Income and Estate Tax Rules and Penalties
The IRS assesses penalties under a variety of tax law violations. Penalties and interest can continue to accrue until the balance owed is paid in full. It is in your financial self-interest to get out in front of these penalties and proactively deal with the underlying matter as soon as possible. U.S. tax attorney Richard S. Lehman can help. Call Lehman Tax Law if you have been accused of tax crimes or are otherwise facing monetary penalties for income or estate tax rule violations.
Income Tax Rules and Penalties
Failure to file a tax return by the due date or an approved extension date can result in a penalty of five percent of the unpaid tax, assessed every month for five months. A minimum penalty is imposed after 60 days, which is the lesser of 100% of the tax or $435 for returns due on or after January 1, 2020.
Failure to pay tax due results in a penalty of .5% if not paid by April 15 or .25% during an installment agreement for an individual taxpayer who filed on time. A one percent penalty is assessed if the tax is not paid within ten days of notice of intent to levy. This penalty continues to be assessed each month until the tax is fully paid or the penalty reaches 25% of the tax.
If assessed both a penalty for failure to pay and failure to file, the failure to file penalty is reduced by the amount of the failure to pay penalty.
Failure to pay estimated tax can result in a penalty as well. In general, you are required to pay estimated taxes if you expect to owe $1,000 or more in taxes. The amount of the penalty is calculated separately for each required installment payment.
The IRS also imposes a penalty if the taxpayer’s check is dishonored. This penalty is generally around two percent of the required payment.
Estate Tax Rules and Penalties
Part of the process of probate or closing out an estate involves filing a Form 706 estate tax return. The IRS audits 706 returns ten times more often than individual income tax (1040) returns, and the audit rate increases as the value of the estate rises.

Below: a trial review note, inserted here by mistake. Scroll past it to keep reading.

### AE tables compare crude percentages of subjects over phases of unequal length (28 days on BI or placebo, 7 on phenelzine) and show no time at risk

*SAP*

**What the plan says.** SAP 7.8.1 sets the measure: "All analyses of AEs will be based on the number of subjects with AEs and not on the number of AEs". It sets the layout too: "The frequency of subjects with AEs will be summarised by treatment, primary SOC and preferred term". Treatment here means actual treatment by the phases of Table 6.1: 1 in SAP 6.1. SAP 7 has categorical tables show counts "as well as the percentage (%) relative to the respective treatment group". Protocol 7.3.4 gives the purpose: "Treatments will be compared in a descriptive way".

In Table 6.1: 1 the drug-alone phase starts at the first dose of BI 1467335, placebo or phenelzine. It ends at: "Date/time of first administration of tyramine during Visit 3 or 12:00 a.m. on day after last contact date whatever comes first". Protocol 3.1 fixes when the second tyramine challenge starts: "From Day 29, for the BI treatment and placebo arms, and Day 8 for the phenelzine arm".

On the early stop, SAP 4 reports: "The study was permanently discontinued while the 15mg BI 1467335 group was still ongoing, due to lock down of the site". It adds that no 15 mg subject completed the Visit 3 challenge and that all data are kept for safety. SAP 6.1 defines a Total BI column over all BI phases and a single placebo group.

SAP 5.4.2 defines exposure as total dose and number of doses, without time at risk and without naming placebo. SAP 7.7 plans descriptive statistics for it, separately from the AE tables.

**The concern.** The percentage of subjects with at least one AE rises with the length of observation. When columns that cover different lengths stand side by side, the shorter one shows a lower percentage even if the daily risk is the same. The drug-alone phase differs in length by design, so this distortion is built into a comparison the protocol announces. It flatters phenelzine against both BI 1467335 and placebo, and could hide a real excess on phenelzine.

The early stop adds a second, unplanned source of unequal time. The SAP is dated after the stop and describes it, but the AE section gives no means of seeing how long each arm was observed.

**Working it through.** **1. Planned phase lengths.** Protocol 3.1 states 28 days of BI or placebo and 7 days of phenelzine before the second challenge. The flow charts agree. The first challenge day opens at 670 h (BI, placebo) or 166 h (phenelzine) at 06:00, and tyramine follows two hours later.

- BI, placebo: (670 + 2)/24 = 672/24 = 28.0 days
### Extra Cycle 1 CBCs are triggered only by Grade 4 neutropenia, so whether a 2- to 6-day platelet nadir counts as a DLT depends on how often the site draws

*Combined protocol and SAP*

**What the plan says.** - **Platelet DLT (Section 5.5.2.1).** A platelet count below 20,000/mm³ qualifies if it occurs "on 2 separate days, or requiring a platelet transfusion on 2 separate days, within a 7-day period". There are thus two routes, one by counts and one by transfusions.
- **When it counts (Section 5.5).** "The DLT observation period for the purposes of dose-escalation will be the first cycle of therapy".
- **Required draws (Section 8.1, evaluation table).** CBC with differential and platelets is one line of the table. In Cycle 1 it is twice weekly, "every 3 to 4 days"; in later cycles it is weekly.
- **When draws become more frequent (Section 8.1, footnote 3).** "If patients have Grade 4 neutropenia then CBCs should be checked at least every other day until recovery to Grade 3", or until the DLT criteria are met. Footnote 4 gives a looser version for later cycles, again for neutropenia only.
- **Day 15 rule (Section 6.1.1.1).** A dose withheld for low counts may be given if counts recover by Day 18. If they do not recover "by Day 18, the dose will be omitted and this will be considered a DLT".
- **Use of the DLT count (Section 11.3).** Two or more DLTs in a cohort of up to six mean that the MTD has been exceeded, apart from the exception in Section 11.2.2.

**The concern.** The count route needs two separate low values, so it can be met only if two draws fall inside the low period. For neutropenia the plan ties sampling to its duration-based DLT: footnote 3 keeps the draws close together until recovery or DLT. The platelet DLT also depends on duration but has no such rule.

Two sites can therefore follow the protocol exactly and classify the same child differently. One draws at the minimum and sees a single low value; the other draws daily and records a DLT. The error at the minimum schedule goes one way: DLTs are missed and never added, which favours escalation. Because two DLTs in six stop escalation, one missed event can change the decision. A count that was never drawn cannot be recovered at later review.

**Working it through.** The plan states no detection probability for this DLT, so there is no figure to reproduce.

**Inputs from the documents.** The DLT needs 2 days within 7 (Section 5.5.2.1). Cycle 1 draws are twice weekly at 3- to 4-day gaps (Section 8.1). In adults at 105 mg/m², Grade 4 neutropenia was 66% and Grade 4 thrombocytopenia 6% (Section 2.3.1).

Penalties can be assessed for late filing or late payment. A late return yields a mandatory penalty of five percent of the tax due for every month the return is late, up to 25%. Interest on tax due is also assessed unless an extension of time to pay the tax has been granted. When filing a late return, it’s essential to attach a reason for the late filing demonstrating reasonable cause.
Understating the value of an asset on the estate tax return can be particularly damaging. The IRS can assess a $5,000 tax increase and a 20% penalty if the asset is valued at 65% or less than its actual value. This penalty increases to 40% if the asset is valued at 40% or less of its value. It’s reasonable to value the estate as low as warranted to minimize estate taxes, but care should be taken to make sure every asset’s stated value can be justified.
What if You Can’t Pay?
Avoid penalties and apply for additional time by filing form 4768 Extension of Time to File a Return and/or Pay U.S. Estate Taxes. You can also apply to pay taxes on an installment agreement. If you qualify, your tax attorney can attempt to negotiate a compromise of tax liability, such as if there is a legitimate dispute over the amount due. Your lawyer can also seek relief from some penalties if you tried to comply yet weren’t able to meet certain tax obligations.
Help Is Available for Questions Surrounding Income and Estate Tax Rules and Penalties
For help with income tax and estate tax rules and penalties, call Lehman Tax Law at 561-368-1113 for a complimentary consultation with a skilled and knowledgeable tax attorney with over 50 years of experience in the field of tax law.